Treatment of movement disorders not only involves medication and surgery but also includes diet, exercise, support of family and friends as well as a healthy life style.
Patients are advised to have positive and hopeful attitude, do regular exercise, yoga and meditation to improve their quality of life and lessen depression and anxious moods.
Patients should be informed to take normal healthy diet which promotes overall well-being. They should also be encouraged to take low protein, fibre-rich diet with avoidance of milk & milk products.
Drinking plenty of fluids should be encouraged which helps in alleviating constipation. Connecting with people who are supportive can be very helpful in coping stress. Communicating with support groups offer a secured place to express your feelings and concerns as well as to get valuable information regarding your queries.
Deep Brain Stimulation surgery gives the patients a better quality of life, makes them independent and enables them to do things, they would not otherwise be able to do without active support from others.
The patients with Internal Pulse Generator (IPG) (also called as battery) implanted inside their body should take the following precautions during their lifetime:
There is a possibility of electromagnetic interference (EMI) of IPG with following commercial devices and equipments, so their use should be avoided:
Electrical equipments e.g. arc welders
Induction furnaces and resistant welders
Communication equipments like microwave transmitters & power amplifiers
High-power amateur transmitters & high voltage power lines
Metal detectors and screening devices at airports & railway stations.
Following sources of EMI at home or occupational environment unlikely to interfere with IPG functioning include the following:
Home appliances that are properly grounded without open electrical circuit and in good working condition.
Cell phones – as per recommendation, it should not be kept in the shirt pocket over the area of pacemaker.
Electrical or fire cremation should not be performed with the IPG in-situ as there is risk of explosion. IPG should be removed and safely disposed of before the rituals.
[All explanted components should be returned to respective production company (Medtronic/ Boston scientific) for analysis and their safe disposal].
Diathermy e.g. surgical monopolar cautery, diathermy used for dental procedure etc. should not be used in patients with DBS implants in situ during surgical procedures. If it’s absolutely required, then only bipolar diathermy can be used.
The DBS neurostimulator system may influence the function of other implanted devices, such as cardiac pacemakers and implantable defibrillators in patients.
Possible effects include inappropriate devices responses as they cross talk.
If the patient requires concurrent implantable DBS pacemaker system and cardiac defibrillator therapy, careful programming of each system is required to optimize the benefit from each device.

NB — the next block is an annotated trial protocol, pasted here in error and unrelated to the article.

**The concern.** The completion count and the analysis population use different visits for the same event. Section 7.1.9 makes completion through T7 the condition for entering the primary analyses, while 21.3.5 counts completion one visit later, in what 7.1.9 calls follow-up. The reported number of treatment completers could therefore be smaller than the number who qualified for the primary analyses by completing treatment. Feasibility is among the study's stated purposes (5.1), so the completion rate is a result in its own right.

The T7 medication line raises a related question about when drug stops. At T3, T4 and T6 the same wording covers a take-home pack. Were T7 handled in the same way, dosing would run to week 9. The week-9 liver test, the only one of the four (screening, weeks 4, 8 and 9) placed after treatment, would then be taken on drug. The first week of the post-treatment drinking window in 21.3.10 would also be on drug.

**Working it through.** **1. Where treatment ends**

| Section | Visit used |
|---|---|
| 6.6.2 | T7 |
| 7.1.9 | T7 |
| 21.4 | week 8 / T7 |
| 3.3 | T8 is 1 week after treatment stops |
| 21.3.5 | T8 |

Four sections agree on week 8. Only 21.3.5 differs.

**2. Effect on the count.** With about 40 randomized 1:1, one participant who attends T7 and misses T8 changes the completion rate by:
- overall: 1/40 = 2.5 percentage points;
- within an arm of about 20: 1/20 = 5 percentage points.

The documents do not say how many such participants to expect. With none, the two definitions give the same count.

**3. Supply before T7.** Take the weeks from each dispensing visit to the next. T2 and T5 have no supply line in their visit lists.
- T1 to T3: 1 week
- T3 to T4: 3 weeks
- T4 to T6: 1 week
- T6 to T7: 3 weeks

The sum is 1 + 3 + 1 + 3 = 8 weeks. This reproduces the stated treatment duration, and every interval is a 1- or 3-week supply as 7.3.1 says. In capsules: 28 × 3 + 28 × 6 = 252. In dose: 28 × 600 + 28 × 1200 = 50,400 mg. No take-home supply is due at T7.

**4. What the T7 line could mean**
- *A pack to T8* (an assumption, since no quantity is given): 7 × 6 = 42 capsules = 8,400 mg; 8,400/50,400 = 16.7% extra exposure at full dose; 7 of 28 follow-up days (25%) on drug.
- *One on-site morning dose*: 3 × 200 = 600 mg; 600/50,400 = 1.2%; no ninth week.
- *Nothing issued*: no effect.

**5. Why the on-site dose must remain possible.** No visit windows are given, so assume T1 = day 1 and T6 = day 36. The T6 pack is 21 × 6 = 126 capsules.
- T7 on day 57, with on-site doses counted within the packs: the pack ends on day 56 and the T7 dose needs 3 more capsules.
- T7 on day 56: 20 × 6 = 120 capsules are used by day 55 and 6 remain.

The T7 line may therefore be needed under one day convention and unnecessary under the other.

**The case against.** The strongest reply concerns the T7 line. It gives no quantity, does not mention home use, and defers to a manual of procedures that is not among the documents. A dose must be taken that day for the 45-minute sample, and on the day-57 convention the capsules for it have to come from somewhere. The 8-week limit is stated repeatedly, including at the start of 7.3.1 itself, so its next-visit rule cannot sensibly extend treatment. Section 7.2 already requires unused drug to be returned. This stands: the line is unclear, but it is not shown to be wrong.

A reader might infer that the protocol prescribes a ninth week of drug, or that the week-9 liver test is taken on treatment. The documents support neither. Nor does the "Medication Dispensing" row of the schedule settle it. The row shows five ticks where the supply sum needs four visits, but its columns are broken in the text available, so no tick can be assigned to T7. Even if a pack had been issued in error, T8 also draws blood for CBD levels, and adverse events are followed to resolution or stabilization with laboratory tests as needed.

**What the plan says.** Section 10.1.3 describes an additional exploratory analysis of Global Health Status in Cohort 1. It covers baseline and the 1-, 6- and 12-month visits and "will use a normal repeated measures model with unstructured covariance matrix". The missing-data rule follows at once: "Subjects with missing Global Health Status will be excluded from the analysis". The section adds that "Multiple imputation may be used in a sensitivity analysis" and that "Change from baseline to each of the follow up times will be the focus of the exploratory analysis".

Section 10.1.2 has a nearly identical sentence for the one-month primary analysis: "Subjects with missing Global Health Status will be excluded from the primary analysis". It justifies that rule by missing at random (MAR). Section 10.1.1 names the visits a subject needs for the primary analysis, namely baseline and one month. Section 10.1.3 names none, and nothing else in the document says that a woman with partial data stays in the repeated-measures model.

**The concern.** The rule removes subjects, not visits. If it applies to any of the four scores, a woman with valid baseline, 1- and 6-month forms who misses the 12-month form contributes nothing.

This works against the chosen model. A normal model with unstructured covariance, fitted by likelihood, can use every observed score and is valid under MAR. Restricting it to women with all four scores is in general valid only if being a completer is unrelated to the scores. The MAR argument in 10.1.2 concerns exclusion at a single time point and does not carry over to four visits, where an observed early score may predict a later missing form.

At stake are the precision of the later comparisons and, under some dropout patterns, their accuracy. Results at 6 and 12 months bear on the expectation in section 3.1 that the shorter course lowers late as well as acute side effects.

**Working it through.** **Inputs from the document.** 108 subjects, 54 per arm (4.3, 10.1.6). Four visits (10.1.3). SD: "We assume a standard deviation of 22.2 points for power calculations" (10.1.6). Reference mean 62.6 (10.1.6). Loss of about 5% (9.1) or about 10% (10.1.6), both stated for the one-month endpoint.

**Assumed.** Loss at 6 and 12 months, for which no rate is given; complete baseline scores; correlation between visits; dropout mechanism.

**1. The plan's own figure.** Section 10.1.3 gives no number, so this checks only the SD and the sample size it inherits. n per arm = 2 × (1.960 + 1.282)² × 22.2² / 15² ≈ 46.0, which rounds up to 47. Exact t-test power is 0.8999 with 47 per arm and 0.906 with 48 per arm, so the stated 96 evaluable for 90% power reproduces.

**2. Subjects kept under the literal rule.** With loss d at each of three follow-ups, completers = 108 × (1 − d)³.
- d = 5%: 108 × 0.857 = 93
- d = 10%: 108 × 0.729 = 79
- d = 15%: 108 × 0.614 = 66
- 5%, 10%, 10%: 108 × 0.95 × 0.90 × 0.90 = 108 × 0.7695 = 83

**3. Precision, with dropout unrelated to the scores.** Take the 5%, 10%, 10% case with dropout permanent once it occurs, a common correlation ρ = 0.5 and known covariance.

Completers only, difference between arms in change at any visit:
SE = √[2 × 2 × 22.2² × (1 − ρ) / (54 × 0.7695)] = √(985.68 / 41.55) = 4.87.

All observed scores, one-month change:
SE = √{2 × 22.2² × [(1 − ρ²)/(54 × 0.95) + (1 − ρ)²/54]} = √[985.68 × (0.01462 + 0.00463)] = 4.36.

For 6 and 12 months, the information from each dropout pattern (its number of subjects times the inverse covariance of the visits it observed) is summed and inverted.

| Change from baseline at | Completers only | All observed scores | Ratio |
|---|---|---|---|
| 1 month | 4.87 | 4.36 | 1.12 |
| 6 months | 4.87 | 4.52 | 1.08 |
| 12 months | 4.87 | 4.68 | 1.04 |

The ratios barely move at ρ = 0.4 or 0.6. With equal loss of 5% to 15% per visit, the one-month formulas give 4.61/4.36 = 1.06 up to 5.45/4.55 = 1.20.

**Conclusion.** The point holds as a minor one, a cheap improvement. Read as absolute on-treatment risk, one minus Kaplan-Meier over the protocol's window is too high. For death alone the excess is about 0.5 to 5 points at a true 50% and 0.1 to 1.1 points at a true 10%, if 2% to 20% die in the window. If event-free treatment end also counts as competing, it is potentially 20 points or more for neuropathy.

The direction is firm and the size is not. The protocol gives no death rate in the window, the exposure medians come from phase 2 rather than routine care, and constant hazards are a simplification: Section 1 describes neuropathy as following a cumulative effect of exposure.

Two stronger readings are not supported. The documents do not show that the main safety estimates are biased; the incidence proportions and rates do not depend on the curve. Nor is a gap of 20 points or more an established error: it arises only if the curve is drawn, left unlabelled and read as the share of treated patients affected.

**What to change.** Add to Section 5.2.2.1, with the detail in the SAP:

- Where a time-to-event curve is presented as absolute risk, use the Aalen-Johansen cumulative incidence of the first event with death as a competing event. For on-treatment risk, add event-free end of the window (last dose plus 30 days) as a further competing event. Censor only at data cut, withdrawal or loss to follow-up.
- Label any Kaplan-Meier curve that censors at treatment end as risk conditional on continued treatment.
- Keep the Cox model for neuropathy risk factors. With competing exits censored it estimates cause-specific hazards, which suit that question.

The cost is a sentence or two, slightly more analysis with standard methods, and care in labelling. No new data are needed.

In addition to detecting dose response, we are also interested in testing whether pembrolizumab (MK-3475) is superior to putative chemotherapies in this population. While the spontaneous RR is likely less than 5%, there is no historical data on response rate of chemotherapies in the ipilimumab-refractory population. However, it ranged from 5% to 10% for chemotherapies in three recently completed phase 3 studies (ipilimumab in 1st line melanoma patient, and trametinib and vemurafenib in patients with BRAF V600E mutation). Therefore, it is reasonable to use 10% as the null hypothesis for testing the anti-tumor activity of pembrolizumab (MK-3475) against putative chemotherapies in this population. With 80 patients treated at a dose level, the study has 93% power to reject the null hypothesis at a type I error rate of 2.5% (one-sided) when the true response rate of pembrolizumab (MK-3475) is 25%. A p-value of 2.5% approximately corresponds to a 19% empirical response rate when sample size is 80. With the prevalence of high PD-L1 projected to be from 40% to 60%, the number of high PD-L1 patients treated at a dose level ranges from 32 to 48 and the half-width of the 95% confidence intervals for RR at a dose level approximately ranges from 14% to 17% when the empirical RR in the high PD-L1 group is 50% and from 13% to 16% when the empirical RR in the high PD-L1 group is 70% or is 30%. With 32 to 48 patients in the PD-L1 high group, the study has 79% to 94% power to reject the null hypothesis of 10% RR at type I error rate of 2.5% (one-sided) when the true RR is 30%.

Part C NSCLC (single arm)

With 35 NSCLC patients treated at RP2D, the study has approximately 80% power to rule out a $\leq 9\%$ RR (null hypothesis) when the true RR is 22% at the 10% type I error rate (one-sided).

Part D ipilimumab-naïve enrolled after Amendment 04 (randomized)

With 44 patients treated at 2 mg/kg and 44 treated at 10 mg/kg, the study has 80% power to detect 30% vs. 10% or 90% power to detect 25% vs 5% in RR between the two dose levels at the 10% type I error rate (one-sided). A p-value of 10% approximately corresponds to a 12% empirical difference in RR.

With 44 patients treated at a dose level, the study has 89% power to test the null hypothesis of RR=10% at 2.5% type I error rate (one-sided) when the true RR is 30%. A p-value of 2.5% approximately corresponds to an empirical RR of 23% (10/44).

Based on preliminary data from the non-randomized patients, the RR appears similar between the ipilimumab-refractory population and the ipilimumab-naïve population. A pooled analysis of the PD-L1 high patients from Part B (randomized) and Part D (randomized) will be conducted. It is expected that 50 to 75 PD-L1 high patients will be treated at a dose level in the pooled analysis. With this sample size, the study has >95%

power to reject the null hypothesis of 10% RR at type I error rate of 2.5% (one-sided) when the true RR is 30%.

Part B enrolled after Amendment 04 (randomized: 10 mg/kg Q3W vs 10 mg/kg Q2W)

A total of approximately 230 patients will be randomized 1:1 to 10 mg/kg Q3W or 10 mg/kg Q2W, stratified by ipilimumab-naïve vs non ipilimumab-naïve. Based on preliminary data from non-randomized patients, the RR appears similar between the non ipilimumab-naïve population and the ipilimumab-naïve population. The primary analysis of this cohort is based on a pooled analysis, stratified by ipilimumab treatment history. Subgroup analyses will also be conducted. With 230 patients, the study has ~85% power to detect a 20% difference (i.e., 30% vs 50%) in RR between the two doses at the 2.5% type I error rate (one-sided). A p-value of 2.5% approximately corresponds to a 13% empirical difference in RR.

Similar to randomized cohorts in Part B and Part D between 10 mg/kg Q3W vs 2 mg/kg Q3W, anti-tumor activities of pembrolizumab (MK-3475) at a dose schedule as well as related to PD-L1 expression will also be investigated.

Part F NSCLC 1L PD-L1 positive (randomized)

IPG can also interfere with ECG tracing & therefore repositioning the ECG leads away from the pacemaker can avoid this interference. External defibrillation can also damage the Neurostimulator.
These precautions should be followed to minimize current flowing through the neurostimulator and lead-extension system during external defibrillation:
Position defibrillation paddles away from the neurostimulator as much possible.
Always position defibrillation paddles perpendicular to the implanted DBS neurostimulator – lead system.
The lowest clinically appropriate energy output (watt seconds) from the defibrillator should be used.
Neuro-stimulation system function should be checked after any external defibrillation.
Proper shielding of the DBS pacemaker system is required to exclude it from the field of radiation.
The beam of ultrasonic devices like Electrohydraulic Lithotripter should not be focused near the stimulator if it’s use is mandatorily required.
Patients with an implanted DBS pacemaker system should not be exposed to the strong electromagnetic fields produced by magnetic resonance imaging (MRI). Use of MRI may potentially alter the neurostimulator settings, activate/deactivate the device or induce high voltages in the neurostimulator which is transmitted through the lead to the electrode contact points.
An induced high voltage from the neurostimulator transmitting to the lead can cause uncomfortable “jolting,” or “shocking” levels of stimulation. Additionally, MRI may dislodge the electrode contact points or can heat the lead.
All of the above effects are potentially injurious to the patient. Patients exposed to the electromagnetic fields generated from an MRI machine should be closely monitored, and programmed DBS parameters are verified upon completion of MRI.
However, a study published by Tronnier et al. in 1999 on heating effects of 1.5T MRI on IPG device and leads has established the fact that, there is insignificant heat induction due to MRI scanning which did not appear to harm patients.